Ein Brasilian is an evocative woodcut print from 1688, published by Eberhard Werner Happel in Hamburg. This work presents a portrayal of a Brazilian man, his feather headdress and his bow and arrow suggestive of the hunting-gathering societies of the region. He is posed in a way that suggests movement and curiosity, looking back over his shoulder at the viewer.
German polymath Eberhard Werner Happel was an innovative figure of the late 17th century, known for his eclectic literary, historical, and journalistic endeavors. This woodcut is a testament to his wider engagement with a curiosity for distant cultures and societies, mirroring the broader European fascination with the New World during the Age of Discovery.
The depicted Brazilian man's image emerges against the backdrop of a period marked by burgeoning colonial expansion, particularly the exploration and exploitation of South America by European powers. The man's attire, featuring a feather headdress and traditional weapon, conveys an exoticized image of indigenous Brazilians, reflecting European perceptions of the time.
The accompanying text beneath the woodcut provides intriguing insights into the European perspective on the geopolitical intricacies of the New World. The narrative delves into the discovery of the region by the Portuguese in 1501 and the ensuing territorial dispute between Spain and Portugal. This dispute, mediated by Pope Alexander V in 1493, divided the newly discovered lands between the two nations, ultimately leading to contentious interpretations of the agreement and fuelling colonial rivalries.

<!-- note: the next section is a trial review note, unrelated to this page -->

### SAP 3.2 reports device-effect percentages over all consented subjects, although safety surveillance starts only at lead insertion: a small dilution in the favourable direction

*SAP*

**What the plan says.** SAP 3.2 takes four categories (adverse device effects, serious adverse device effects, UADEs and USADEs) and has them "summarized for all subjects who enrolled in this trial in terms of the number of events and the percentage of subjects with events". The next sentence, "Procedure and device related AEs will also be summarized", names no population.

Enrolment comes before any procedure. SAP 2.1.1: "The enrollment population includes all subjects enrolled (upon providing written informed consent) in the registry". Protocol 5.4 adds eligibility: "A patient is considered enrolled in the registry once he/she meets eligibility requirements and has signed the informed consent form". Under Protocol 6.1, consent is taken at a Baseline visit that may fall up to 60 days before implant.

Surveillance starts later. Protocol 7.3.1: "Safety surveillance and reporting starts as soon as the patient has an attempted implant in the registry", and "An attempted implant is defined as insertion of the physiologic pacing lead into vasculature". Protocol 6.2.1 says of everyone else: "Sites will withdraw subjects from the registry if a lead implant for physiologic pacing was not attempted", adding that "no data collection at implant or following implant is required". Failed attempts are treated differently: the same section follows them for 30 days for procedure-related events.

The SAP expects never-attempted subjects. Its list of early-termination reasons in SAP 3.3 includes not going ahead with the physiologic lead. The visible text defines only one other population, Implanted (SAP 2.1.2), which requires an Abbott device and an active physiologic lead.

In essence, Ein Brasilian serves as a visual and textual reflection of the age of exploration, colonialism, and cultural exchange. It portrays an indigenous Brazilian man through the lens of European curiosity and understanding, encapsulated within the wider historical and political context of territorial disputes and the scramble for colonial dominance in the New World.
Eberhard Werner Happel (1647–1690) was a German author of scientific and historical works. The son of a reformist Lutheran minister, he studied law, mathematics, and natural sciences in Marburg, Germany, from the 1660s to 1680s, though due to financial issues he never finished his formal education. He also tutored aristocratic families in Hessen and Hamburg during this time. Around 1680 he devoted himself to writing, publishing several works of historical fiction. He also published several historical and scientific almanacs, the most famous of which was Historia Moderna Europae, which covered recent European political history and included detailed maps and engravings. His most famous scientific work was Gröste Denkwürdigkeiten der Welt: Oder, So genannte “relationes curiosae”, which contained one of the most important early discussions of oceanographic phenomena. In later years Happel continued to be a successful and widely read author. He died in Hamburg at age 42, survived by his wife, Margarita, and four children.